The hon. Member for Harrogate and Knaresborough mentioned the inaccessibility of many stations. Through the Disability Discrimination Act 1995, the Government are committed to ensure that all public transport is accessible to all our citizens. Indeed, from 1 January all new rolling stock must be accessible to everyone, but I would not attempt to convince hon. Members--nor would I be believed if I did--that all rolling stock will be accessible on that date; nor would I be believed if I attempted to convince them that all our stations will be accessible.

All hon. Members who spoke mentioned the need for a strategic rail authority. The lack of investment that marked the previous Administration for decades underlies all the specific and general problems that were raised tonight. The fact that investment in our railway network--

Mr. Bob Russell (Colchester): Will the Minister comment on the total absence of the official Opposition? Is that a boycott, a snub, or evidence of a could-not- care-less attitude on the part of the Administration who left us in this situation?

Ms Jackson: I would like to think that that absence is due to a sense of shame, but that is highly unlikely as the Opposition markedly failed to express any of that attribute in anything that they said before or after their crushing defeat.

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Essentially, the issue is the failure to invest adequately post-privatisation. As the hon. Member for Truro and St. Austell said, the Liberal Democrat and Labour parties campaigned ferociously against what we still believe to have been a benighted policy. Post-privatisation there has been no strategic authority capable of directing, in the national interest, where investment should go. That would be one of the central responsibilities of the strategic rail authority and I was delighted that hon. Members welcomed the Government's proposal to create one.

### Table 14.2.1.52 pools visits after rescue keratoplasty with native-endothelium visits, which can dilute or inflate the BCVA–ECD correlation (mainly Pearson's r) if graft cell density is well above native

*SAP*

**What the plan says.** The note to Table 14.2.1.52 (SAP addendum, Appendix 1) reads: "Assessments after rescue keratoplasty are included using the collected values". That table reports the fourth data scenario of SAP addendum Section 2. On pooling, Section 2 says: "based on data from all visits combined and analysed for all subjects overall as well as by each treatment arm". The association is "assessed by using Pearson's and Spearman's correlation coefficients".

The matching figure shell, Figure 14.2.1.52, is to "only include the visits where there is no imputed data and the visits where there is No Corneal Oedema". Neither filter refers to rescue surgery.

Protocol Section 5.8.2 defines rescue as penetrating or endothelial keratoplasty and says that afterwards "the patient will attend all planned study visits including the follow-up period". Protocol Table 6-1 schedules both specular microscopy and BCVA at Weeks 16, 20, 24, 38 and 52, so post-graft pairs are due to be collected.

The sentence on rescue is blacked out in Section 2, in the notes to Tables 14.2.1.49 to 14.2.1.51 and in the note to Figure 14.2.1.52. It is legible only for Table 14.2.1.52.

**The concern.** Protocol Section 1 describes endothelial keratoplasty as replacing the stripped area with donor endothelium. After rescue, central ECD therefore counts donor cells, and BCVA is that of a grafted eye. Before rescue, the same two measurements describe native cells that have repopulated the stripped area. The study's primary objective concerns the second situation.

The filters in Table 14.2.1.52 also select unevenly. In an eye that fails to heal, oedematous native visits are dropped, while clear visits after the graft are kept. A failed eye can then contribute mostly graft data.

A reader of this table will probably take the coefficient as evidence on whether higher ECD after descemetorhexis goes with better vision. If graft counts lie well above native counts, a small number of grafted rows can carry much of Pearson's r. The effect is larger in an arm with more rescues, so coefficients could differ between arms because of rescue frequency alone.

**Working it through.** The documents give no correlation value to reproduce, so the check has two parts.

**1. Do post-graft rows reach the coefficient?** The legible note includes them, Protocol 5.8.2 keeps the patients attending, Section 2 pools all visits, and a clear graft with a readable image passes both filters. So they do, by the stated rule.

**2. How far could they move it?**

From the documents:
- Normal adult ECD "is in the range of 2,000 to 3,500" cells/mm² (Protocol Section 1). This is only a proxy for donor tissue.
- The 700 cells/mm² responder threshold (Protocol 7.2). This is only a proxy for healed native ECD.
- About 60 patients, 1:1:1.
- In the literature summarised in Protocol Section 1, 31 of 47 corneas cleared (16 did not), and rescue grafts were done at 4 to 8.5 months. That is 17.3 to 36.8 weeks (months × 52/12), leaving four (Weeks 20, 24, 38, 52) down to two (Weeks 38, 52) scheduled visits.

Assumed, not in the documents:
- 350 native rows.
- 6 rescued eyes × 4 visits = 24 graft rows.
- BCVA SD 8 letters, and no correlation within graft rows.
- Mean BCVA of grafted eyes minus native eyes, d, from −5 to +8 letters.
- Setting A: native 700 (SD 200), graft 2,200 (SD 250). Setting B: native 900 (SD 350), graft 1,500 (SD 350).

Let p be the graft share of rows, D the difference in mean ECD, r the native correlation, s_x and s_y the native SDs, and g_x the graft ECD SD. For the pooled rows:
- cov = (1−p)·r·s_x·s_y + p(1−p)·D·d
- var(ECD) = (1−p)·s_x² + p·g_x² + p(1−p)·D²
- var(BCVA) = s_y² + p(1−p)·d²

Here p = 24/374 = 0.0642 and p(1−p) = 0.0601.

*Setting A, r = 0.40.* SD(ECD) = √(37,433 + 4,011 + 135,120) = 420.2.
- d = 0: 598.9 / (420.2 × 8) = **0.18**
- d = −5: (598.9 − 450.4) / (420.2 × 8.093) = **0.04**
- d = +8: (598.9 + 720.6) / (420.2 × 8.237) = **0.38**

I took on board the suggestion that the necessary legislation might be introduced sooner rather than later because of what I can only describe as some bizarre goings-on at the other end of the Corridor and the even more bizarre reactions to them by the Leader of the Opposition. As hon. Members will know, however, we have given a commitment that a shadow strategic rail authority will be in place by next April--we hope.

Mr. Tyler: I am glad to hear that, but will the Minister deal with the problem of co-ordination between the rail and bus networks? In the previous Parliament I was our party spokesman on transport during part of privatisation process and, as she rightly said, Labour and Liberal Democrat Members stood shoulder to shoulder to try to prevent the desecration of our rail system. One problem that resulted from the deregulation of the bus network in 1983 was the overall lack of co-ordination and integration between public transport services. In a constituency such as mine, if bus services do not link with train services, all the work that the strategic rail authority might do could be undermined.

Ms Jackson: I entirely agree and the train operating companies are beginning not only to talk to each other but to take on board the fact that--